Cover image for The blue roses
The blue roses
Boyden, Linda.
Personal Author:
First edition.
Publication Information:
New York : Lee & Low Books, 2002.
Physical Description:
1 volume (unpaged) color illustrations ; 23 x 24 cm
A Native American girl gardens with her grandfather, who helps to raise her, and learns about life and loss when he dies, and then speaks to her from a dream where he is surrounded by blue roses.
Reading Level:
AD 600 Lexile.
Program Information:
Accelerated Reader AR LG 3.2 0.5 62784.
Added Author:
Format :


Call Number
Material Type
Home Location
Item Holds
PIC. BK. Juvenile Fiction Central Closed Stacks

On Order



A modern-day Native American girl learns to understand the cycle of life after her grandfather dies.

Reviews 2

Booklist Review

Ages 5^-8. This fine debut is a heartwarming story about a special bond a young Native American girl shares with her grandfather. Papa, as Rosalie calls him, is a wise man who teaches Rosalie about gardens and life. He shares tidbits of wisdom as they tend the garden together, calling seeds "tiny promises" and explaining when some newly planted peas die that, "Everything has its time to die. New or old, it doesn't matter." Even with Papa's wisdom firmly planted in Rosalie, she is devastated by his death, which occurs shortly before her tenth birthday. She cries often, seeks solace in her garden, where she can "still smell Papa," and plants rosebushes by Papa's grave. Cordova's pleasant childlike pictures provide a window for children to watch the blossoming of Rosalie's relationship with Papa and see Rosalie's grief as well as her growth, both physical and emotional. The garden scenes are particularly lovely, bursting with vibrant colors and patterns. Youngsters who have lost a loved one or who share a special relationship with an older adult will relate to this touching story, which clearly shows what healthy grieving is like. --Lauren Peterson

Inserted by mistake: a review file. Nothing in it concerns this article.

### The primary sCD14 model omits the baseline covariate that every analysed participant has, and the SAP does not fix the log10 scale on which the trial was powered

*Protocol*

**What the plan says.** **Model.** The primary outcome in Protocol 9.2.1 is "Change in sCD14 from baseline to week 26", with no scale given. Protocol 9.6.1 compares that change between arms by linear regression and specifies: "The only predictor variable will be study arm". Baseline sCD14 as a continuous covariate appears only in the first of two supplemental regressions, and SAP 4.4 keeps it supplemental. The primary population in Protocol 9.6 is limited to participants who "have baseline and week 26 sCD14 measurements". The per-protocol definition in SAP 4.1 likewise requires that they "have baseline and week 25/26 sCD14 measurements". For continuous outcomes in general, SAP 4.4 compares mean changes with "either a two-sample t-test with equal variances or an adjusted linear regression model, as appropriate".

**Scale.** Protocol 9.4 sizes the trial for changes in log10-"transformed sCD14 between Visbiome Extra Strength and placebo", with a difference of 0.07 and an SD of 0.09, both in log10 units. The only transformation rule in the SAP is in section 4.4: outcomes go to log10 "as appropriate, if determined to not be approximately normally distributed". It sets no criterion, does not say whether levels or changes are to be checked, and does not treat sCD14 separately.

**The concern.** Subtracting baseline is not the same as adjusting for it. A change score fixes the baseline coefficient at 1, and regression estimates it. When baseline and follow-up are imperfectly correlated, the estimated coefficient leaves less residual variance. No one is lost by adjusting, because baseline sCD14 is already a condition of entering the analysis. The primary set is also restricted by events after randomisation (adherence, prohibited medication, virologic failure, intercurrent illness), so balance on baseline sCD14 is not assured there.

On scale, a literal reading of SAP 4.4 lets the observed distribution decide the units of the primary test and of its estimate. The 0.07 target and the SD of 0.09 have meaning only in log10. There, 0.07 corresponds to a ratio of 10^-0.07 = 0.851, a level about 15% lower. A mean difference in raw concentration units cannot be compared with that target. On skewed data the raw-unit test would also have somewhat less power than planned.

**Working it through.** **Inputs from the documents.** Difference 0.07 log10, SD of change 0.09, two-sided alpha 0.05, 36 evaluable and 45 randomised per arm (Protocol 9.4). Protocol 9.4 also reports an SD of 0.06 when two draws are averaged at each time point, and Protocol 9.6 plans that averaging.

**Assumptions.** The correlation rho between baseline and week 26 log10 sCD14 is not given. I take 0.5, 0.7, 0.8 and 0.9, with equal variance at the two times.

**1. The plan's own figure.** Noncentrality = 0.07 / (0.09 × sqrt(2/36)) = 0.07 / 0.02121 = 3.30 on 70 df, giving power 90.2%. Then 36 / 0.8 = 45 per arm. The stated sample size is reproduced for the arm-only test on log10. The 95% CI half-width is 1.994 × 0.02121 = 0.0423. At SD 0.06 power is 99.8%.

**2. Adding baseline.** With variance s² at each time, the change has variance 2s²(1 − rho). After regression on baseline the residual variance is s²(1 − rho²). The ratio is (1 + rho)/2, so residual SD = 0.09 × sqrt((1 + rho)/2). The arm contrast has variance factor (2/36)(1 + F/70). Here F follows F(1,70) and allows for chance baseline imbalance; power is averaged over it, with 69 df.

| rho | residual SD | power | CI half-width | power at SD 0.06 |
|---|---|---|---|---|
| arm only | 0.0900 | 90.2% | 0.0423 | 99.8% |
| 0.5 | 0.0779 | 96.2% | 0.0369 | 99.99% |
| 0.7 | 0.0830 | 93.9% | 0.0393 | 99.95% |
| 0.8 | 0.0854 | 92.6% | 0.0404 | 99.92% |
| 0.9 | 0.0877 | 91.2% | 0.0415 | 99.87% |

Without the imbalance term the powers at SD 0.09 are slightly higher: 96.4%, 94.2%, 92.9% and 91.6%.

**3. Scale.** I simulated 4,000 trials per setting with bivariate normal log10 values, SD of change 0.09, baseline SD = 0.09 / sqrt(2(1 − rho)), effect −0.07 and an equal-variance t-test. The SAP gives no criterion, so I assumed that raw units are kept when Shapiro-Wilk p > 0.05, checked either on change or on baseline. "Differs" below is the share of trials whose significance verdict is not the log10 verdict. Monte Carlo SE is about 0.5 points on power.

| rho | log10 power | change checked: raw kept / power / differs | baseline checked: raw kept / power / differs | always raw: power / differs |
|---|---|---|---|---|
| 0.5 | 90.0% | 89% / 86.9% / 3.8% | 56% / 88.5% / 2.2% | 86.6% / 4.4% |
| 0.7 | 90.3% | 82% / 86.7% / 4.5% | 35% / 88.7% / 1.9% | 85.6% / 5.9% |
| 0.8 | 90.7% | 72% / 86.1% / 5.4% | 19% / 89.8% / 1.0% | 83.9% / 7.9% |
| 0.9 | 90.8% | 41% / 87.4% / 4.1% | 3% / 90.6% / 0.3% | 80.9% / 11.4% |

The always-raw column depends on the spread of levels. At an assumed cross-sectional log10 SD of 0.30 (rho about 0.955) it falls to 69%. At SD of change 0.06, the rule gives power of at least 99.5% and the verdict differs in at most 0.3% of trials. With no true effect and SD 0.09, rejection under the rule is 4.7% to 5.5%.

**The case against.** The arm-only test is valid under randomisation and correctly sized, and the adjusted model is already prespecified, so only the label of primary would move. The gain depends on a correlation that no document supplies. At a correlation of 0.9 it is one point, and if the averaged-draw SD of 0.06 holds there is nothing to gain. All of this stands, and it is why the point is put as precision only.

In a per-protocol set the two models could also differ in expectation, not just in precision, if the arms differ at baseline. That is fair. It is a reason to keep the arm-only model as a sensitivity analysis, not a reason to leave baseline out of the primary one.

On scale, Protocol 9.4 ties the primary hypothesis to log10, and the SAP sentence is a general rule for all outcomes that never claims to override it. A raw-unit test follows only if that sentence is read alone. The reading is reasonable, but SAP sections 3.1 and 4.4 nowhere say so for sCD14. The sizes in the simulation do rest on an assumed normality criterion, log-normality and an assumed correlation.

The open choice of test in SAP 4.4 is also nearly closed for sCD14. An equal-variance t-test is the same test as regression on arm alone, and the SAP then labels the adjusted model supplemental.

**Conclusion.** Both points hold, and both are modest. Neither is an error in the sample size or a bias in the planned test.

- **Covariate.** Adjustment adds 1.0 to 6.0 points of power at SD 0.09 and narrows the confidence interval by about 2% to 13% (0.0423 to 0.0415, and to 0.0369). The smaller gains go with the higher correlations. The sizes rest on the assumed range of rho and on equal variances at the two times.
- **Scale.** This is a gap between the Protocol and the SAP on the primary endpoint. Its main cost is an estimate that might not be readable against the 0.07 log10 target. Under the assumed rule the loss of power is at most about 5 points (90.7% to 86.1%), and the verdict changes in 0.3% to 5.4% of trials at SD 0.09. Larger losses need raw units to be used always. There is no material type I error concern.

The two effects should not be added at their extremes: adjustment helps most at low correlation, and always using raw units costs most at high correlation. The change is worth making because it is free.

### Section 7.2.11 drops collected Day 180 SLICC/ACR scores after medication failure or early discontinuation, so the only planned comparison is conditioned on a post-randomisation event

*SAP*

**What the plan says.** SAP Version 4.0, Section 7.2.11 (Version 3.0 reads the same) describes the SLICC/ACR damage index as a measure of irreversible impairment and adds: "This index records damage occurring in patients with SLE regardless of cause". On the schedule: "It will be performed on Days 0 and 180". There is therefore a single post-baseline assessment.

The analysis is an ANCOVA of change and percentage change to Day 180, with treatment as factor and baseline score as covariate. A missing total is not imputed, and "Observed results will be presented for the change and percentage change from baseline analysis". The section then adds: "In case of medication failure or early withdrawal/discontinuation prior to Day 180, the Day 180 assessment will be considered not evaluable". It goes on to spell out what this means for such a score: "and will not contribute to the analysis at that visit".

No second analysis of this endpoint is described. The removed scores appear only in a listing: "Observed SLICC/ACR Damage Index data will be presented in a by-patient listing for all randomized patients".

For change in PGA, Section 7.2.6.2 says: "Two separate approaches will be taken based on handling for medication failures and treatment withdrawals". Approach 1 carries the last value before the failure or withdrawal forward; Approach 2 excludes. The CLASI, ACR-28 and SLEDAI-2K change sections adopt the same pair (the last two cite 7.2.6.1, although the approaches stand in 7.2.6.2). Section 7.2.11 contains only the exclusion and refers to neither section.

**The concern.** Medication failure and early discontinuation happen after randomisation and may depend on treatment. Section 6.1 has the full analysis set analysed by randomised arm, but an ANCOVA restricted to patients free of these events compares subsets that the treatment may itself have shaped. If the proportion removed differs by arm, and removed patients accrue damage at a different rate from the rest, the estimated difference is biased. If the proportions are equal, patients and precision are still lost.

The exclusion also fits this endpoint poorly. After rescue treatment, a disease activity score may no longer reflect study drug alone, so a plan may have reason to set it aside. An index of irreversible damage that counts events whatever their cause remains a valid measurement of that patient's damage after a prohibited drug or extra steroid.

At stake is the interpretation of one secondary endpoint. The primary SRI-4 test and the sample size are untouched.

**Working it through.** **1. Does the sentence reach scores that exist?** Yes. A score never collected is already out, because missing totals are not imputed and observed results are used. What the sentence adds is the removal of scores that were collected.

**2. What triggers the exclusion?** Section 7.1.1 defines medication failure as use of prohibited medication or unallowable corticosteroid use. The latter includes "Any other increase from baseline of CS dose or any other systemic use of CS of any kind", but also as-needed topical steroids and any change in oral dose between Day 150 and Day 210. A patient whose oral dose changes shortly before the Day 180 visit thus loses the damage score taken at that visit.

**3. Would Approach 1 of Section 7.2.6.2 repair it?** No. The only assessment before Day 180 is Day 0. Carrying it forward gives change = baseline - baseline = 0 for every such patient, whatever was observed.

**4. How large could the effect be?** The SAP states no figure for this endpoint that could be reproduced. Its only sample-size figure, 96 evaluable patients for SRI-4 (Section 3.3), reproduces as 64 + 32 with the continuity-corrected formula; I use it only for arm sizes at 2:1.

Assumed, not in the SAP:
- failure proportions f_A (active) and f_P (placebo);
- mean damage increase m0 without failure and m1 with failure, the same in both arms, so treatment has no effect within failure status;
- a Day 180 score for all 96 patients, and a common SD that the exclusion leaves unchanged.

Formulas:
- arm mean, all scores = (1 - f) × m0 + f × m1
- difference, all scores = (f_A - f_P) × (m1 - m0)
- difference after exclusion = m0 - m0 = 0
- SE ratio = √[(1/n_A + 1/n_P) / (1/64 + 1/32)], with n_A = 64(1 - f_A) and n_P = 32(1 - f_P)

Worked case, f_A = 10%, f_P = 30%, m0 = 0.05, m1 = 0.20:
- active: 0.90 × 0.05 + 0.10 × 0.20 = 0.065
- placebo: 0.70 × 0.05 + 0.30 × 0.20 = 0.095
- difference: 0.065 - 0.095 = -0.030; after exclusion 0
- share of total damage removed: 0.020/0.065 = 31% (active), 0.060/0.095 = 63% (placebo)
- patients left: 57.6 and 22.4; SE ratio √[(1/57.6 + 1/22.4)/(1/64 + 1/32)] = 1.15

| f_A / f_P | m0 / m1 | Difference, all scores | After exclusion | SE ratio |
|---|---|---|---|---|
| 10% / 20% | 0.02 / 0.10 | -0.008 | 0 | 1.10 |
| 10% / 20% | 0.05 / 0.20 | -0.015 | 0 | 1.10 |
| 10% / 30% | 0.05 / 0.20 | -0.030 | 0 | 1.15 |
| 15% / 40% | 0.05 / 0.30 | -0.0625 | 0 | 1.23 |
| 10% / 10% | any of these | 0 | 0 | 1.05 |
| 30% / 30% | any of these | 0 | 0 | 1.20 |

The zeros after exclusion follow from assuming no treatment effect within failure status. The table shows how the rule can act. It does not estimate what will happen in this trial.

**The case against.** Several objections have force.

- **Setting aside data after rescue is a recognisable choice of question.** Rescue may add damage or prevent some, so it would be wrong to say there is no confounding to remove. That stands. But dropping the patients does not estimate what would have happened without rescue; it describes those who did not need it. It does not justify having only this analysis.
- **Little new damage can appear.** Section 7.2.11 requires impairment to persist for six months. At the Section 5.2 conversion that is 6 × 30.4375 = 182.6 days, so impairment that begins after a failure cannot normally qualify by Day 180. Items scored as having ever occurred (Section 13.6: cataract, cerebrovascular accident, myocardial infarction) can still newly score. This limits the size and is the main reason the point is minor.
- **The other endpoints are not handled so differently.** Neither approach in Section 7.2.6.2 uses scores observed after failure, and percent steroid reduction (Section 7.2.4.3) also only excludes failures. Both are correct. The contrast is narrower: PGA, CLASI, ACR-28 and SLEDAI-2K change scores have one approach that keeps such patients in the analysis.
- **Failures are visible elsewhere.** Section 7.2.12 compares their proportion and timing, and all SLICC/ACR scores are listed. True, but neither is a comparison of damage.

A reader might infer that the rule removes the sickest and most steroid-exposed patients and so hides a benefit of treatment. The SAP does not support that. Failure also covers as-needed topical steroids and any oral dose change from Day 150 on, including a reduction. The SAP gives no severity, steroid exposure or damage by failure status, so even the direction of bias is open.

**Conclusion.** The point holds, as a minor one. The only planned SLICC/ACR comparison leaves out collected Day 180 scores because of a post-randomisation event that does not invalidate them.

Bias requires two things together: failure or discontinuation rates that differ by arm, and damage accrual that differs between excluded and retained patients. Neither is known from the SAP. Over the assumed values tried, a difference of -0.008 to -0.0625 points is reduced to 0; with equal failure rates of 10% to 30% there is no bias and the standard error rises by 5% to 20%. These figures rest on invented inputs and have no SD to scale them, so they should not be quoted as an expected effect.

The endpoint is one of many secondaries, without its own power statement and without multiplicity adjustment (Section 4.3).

School Library Journal Review

K-Gr 3-Since Rosalie's birth, her grandfather has cared for her while her mother works in a fish cannery. Their happiest times are spent in their garden among the flowers. There are several rose bushes of various colors, but the child is disappointed that there aren't any blue ones. When Rosalie is almost 10, her grandfather dies. She and her mother miss him terribly until Rosalie dreams of him in a magnificent garden with blue roses. On her next visit to his grave, she finds the tombstone wreathed with them. The message of death as a part of nature's cycle is somewhat heavy-handed, and the magical ending jars a bit. Trish Cooke's The Grandad Tree (Candlewick, 2000) and Adjoa J. Burrowes's Grandma's Purple Flowers (Lee & Low, 2000) also connect a grandparent's death to the natural world. What sets Boyden's work apart is her depiction of contemporary Native American culture, with Rosalie's family living in a small-town community. Their everyday life and loss connect them to universal experiences of growth and death that cross cultures. Cordova's paintings have a static quality that reinforces the reflective tone of the text. Although not a first purchase, the book would be suitable for one-on-one sharing with children who are mourning a grandparent or other relative.-Kathy Piehl, Minnesota State University, Mankato (c) Copyright 2010. Library Journals LLC, a wholly owned subsidiary of Media Source, Inc. No redistribution permitted.